Spencer, who is credited with popularizing the term “alt-right,” says he has never called for violence and hasn’t tweeted anything recently that might provoke a suspension. He called the suspensions a coordinated attack against users with certain viewpoints.
While he acknowledged that Twitter is a company and has a right to do as it pleases, he says it also needs to accept that it has evolved into something bigger and needs to act accordingly.
“This is 2016 and we live in a digital world,” he said. “Twitter is how the president releases press releases, and it’s also how teenage girls talk about Justin Bieber.
“Twitter is not just some website. It’s a public space, and we have to treat it that way.”
Pax Dickinson, who was ousted as chief technology officer of the website Business Insider in 2013 for sending offensive tweets, says he also wasn’t given a reason for his Twitter suspension. But he says it likely stemmed from a tweet he sent director Joss Whedon that included an anti-gay slur.
Dickinson says he’s appealed the suspension but has yet to hear back from Twitter. Spencer says he doesn’t plan on coming back to Twitter unless he gets an apology.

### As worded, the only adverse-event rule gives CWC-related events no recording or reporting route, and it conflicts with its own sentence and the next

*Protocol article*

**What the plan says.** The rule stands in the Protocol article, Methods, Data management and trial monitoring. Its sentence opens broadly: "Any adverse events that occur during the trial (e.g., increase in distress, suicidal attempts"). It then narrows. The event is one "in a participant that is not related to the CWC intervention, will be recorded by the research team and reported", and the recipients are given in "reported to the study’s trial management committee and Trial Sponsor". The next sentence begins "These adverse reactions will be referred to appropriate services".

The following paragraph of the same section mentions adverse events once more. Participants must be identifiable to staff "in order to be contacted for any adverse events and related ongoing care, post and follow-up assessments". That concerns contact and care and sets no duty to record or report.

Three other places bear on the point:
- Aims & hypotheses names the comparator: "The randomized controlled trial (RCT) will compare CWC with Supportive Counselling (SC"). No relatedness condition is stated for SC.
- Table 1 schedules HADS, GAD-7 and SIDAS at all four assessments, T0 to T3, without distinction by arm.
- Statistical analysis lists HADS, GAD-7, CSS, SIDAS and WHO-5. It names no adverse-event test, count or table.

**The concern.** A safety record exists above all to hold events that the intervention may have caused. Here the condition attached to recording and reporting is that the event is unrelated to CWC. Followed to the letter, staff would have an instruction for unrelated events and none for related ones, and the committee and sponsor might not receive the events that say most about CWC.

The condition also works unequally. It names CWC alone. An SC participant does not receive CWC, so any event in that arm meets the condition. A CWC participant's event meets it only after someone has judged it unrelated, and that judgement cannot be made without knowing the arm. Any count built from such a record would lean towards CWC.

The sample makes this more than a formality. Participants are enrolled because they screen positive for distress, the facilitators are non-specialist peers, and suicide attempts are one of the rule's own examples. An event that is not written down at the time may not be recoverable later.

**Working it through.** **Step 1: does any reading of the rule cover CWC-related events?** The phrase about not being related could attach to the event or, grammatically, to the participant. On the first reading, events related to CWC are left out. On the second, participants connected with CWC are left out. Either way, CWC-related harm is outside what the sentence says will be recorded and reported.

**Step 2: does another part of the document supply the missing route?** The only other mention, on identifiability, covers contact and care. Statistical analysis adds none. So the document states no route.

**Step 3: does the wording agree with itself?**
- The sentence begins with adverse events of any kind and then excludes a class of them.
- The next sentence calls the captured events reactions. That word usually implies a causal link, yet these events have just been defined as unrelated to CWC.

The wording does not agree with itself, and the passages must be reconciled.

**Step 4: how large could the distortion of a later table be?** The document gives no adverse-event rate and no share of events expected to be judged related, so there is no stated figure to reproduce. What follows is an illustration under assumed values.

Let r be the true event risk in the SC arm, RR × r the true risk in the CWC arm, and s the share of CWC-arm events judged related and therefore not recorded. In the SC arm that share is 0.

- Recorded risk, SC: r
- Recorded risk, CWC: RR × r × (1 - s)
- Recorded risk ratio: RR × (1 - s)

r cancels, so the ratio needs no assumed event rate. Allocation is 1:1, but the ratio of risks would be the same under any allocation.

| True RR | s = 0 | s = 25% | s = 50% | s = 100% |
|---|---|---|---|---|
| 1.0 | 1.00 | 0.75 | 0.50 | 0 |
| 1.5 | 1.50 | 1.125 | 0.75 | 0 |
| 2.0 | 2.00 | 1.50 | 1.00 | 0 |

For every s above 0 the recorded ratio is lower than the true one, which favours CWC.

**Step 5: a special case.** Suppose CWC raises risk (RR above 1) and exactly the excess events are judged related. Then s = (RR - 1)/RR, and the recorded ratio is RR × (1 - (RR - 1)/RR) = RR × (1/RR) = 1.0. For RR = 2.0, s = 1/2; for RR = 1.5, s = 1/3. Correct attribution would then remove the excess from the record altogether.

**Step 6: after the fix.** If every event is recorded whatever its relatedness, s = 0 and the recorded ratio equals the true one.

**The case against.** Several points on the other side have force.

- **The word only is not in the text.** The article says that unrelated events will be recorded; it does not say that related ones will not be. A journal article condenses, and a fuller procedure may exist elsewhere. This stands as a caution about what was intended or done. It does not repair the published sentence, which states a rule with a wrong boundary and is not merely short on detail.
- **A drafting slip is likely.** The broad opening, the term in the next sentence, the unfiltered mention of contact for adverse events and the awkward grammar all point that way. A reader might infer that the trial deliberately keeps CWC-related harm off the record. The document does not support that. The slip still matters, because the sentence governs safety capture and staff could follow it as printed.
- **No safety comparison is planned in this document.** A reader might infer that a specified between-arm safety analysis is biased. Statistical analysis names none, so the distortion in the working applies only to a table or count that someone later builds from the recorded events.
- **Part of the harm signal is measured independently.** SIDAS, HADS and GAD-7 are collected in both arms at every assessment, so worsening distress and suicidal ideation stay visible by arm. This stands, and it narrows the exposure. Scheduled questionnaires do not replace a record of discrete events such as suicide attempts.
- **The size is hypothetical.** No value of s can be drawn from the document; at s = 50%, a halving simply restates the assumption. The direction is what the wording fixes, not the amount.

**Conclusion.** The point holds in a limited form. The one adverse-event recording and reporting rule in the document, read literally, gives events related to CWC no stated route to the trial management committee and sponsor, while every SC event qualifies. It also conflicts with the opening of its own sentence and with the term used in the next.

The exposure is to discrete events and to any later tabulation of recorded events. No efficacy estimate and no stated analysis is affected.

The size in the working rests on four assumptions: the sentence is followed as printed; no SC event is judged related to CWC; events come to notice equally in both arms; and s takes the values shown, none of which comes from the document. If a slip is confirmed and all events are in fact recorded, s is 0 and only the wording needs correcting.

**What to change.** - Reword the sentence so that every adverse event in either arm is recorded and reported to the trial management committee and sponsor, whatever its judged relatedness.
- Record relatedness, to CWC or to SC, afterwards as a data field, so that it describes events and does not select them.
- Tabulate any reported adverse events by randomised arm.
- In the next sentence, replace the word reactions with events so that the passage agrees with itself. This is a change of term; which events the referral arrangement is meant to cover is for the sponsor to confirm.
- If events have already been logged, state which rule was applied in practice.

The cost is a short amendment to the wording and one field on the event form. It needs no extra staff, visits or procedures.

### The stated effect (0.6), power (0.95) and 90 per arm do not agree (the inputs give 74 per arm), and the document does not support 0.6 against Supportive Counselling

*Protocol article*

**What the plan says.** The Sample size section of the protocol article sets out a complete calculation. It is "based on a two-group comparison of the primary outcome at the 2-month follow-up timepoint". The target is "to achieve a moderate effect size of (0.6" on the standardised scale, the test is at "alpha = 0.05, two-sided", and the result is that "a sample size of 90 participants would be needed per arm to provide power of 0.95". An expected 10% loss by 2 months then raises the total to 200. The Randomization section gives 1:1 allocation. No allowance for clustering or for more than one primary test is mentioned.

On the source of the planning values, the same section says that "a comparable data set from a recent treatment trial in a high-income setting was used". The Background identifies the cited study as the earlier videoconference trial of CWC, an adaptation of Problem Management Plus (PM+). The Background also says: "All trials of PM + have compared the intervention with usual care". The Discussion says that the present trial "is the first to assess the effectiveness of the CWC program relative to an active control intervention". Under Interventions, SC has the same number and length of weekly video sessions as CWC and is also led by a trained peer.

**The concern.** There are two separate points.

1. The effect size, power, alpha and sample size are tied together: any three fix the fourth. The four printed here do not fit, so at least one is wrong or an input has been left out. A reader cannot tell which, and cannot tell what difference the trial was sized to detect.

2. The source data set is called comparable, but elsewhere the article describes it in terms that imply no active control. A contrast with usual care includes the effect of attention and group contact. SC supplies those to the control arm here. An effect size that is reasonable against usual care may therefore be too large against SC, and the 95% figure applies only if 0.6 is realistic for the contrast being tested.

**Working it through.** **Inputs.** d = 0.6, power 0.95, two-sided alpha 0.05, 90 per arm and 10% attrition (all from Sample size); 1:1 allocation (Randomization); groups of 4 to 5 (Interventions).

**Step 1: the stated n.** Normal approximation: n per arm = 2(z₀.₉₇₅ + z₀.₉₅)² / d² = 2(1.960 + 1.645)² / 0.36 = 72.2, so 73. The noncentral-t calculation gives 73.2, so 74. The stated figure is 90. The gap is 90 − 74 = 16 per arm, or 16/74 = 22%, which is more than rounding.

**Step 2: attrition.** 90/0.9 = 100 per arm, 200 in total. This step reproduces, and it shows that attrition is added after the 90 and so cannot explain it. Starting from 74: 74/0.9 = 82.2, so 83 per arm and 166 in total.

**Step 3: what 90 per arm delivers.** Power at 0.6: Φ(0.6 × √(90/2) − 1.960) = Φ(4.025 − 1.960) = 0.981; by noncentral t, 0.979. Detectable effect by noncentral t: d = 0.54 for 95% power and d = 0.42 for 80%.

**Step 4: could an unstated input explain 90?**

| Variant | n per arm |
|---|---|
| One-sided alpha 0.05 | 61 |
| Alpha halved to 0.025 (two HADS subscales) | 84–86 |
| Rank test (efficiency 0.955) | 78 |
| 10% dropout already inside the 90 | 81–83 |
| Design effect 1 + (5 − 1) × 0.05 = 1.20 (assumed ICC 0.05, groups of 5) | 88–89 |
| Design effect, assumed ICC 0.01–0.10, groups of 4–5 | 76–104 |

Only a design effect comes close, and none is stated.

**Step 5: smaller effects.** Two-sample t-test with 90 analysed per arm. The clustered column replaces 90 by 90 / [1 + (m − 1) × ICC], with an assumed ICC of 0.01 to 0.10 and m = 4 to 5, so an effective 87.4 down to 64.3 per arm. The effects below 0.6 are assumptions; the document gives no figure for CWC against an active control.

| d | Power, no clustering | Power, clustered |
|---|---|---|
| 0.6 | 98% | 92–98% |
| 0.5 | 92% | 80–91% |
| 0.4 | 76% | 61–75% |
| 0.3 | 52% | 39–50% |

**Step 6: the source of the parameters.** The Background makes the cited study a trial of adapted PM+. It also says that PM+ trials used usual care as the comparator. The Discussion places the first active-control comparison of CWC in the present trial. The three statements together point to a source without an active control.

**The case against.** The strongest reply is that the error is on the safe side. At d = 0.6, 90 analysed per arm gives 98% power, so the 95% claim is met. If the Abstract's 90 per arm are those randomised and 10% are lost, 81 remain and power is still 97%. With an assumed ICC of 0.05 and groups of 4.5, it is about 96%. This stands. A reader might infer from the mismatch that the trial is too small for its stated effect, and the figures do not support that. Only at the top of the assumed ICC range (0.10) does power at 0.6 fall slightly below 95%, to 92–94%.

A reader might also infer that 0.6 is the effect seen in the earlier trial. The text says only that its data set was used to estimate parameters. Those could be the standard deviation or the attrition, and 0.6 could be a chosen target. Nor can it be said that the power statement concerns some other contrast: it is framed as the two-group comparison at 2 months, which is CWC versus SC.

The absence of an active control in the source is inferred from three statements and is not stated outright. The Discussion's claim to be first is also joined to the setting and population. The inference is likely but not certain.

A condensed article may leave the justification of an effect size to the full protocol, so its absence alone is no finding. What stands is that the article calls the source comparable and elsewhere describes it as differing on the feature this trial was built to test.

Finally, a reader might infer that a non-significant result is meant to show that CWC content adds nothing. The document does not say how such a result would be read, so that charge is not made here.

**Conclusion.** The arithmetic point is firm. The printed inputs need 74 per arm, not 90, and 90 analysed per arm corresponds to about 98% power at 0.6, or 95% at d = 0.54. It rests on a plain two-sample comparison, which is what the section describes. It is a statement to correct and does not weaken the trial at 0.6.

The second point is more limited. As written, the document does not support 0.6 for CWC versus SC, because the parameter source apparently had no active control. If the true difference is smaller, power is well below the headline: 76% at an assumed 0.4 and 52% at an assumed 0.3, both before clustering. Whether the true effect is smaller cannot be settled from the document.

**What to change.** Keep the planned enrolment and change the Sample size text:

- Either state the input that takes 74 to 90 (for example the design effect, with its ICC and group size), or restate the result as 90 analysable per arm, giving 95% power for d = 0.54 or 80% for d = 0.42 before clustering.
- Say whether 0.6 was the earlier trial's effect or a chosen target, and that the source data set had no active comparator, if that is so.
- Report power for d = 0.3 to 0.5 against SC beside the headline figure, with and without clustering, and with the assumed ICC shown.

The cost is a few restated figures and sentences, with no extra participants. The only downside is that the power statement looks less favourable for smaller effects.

The Twitter accounts of alt-right personalities Ricky Vaughn and John Rivers also were suspended as of Wednesday. Paul Town was also banned, although he said in an email to media outlets that his Twitter feed is a “combination of satire and performance art” that has been misconstrued as alt-right.
BACKGROUND: ONLINE HARASSMENT
Online harassment has long been a problem for the internet. But because Twitter allows most conversations to play out in public and allows for relative anonymity, it has been especially visible there. And it’s especially challenging because Twitter harassment often resembles online mob action, with numerous pseudonymous accounts ganging up to tweet vile messages at particular individuals.
Actress Leslie Jones briefly quit Twitter in July after dealing with racial slurs, obscene photos and comments about her appearance. She called on the social networking service to do more to curb harassment on the platform.
Twitter ultimately banned several users, including conservative provocateur and Breitbart technology editor Milo Yiannopoulos.